Friday, January 16, 2009

Be Careful Out There...

...when you're playing in social media. You would think it is common sense, that by now everyone knows that (1) whatever you write and publish to the Internet can be seen by anyone, and that (2) it never, ever goes away.

In a stunning example of what NOT to do, a man from a high-end PR company, on his way to making a presentation to FedEx in Memphis, put a comment on Twitter that was insulting to Memphis! That little Tweet got the attention of employees and executives at FedEx, AND the chain of command at his employer. Anyone want to guess how long it will be before this guy is looking for a new job? Yeah, I'd say about as long as his flight back to New York.

You can read all about it on Peter Shankman's site here:

Another tip - if you're in business and haven't yet signed up with Shankman's HARO (Help A Reporter Out), it can be worth the few minutes it takes three times a day to read his emails. HARO aggregates reporter queries seeking experts or people who can comment on topics for books, articles, blogs, and TV. He classifies the queries by subject area - some are from big names (Good Morning America, Huffington Post, etc.), and some are on short deadline. I scan the summary lines to see if there's anything interesting or that could apply to someone I know. A couple of times a week I'll see something that isn't for me but might be a good opportunity for a client or friend, and those I forward.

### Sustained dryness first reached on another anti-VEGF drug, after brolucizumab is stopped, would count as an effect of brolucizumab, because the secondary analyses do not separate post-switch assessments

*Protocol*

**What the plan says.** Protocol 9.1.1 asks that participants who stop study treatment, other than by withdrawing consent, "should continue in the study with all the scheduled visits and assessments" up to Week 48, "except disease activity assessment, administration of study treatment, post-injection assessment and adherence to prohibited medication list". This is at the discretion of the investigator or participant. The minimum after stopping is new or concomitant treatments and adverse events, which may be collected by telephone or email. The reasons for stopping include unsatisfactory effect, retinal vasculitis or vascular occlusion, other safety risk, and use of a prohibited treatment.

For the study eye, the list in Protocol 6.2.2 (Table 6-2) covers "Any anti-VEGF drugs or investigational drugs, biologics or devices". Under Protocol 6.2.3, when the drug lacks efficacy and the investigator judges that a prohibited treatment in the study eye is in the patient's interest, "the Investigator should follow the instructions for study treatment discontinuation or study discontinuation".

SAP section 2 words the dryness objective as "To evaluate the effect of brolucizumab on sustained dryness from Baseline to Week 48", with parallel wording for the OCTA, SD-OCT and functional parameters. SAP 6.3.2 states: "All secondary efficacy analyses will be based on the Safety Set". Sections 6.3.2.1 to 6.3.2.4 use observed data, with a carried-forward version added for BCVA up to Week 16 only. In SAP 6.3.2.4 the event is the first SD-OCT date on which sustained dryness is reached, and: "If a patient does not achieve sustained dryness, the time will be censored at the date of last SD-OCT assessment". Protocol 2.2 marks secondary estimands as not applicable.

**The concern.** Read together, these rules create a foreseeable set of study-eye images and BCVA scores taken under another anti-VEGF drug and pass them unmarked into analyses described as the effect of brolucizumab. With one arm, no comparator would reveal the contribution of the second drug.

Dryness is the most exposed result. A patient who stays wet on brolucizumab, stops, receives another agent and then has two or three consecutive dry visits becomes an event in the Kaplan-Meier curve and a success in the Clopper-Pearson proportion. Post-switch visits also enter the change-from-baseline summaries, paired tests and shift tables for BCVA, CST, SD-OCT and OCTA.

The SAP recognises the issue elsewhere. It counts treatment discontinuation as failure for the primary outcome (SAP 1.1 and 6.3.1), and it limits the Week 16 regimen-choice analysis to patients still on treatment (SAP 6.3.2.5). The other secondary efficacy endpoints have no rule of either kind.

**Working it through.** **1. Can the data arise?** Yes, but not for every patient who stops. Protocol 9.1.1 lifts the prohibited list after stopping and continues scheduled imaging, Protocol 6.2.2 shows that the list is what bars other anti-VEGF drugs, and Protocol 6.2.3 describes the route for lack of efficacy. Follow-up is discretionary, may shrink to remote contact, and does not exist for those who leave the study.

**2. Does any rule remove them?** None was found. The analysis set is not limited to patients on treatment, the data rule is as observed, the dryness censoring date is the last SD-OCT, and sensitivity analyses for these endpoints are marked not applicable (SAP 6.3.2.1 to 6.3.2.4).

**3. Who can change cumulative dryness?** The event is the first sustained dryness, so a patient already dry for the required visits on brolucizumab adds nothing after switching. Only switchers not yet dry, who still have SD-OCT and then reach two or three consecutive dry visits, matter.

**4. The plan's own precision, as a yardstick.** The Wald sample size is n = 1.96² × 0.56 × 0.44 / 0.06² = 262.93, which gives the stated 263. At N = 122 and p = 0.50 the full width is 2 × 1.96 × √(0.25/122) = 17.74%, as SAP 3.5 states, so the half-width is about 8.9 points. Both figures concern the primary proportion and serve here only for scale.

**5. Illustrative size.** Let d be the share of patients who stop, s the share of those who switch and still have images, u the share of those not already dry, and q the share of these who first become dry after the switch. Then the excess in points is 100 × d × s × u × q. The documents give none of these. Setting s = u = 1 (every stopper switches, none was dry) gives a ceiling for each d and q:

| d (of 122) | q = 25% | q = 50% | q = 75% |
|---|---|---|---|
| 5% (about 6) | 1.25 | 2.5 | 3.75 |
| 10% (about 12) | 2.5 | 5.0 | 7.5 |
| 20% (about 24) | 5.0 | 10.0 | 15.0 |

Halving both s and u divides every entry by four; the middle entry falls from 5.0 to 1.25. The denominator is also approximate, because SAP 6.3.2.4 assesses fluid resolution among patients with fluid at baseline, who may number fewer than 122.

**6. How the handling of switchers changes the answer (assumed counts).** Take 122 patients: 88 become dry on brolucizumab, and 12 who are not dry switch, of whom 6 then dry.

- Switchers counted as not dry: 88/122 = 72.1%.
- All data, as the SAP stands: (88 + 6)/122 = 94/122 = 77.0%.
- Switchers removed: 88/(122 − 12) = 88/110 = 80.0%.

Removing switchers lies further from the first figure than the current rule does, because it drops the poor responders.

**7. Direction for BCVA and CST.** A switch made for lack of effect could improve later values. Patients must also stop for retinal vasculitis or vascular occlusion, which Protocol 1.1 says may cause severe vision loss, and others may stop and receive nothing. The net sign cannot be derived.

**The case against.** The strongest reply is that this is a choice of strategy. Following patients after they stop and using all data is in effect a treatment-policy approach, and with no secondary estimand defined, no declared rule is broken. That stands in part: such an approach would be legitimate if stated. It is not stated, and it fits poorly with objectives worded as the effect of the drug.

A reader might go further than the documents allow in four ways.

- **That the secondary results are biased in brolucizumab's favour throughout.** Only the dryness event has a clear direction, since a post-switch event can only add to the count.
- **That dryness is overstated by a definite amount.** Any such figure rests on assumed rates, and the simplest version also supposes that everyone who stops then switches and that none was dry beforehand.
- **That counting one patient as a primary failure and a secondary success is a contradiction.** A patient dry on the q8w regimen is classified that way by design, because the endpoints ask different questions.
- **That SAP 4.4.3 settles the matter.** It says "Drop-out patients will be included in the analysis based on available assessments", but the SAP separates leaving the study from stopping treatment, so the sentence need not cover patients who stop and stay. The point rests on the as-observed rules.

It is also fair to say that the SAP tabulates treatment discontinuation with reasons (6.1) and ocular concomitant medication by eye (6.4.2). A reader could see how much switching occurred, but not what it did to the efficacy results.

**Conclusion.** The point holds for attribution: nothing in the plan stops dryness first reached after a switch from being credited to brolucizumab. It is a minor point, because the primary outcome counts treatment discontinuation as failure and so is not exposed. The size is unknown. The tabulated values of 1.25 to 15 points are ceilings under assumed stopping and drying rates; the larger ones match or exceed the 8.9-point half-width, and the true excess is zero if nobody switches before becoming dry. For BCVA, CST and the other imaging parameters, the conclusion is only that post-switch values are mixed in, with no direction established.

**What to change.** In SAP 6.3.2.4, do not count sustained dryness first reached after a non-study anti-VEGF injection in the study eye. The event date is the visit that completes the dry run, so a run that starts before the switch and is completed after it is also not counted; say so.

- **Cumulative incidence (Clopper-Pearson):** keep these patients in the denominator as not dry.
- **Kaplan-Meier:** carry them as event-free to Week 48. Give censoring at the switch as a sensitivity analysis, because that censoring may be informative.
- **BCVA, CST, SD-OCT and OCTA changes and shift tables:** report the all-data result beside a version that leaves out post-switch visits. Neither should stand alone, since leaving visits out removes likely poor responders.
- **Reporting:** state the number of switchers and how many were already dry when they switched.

Is it worth the time? I think so. In December I was interviewed for a podcast series on women entrepreneurs that will run beginning this year. Even if you're not looking for publicity, it's a fascinating peek into the range of subjects that people write about. Sign up here: Yes, it's free, and no, he doesn't spam.

Monday, January 12, 2009

One Man + Innovative Eyeglasses = A World of Difference

One of my reminders to myself for this year is to find a way to make a difference. I just read about a man who has quietly made a difference for tens of thousands of people around the world by giving them clear vision. (Washington Post story here.) Photo: Oxford University Site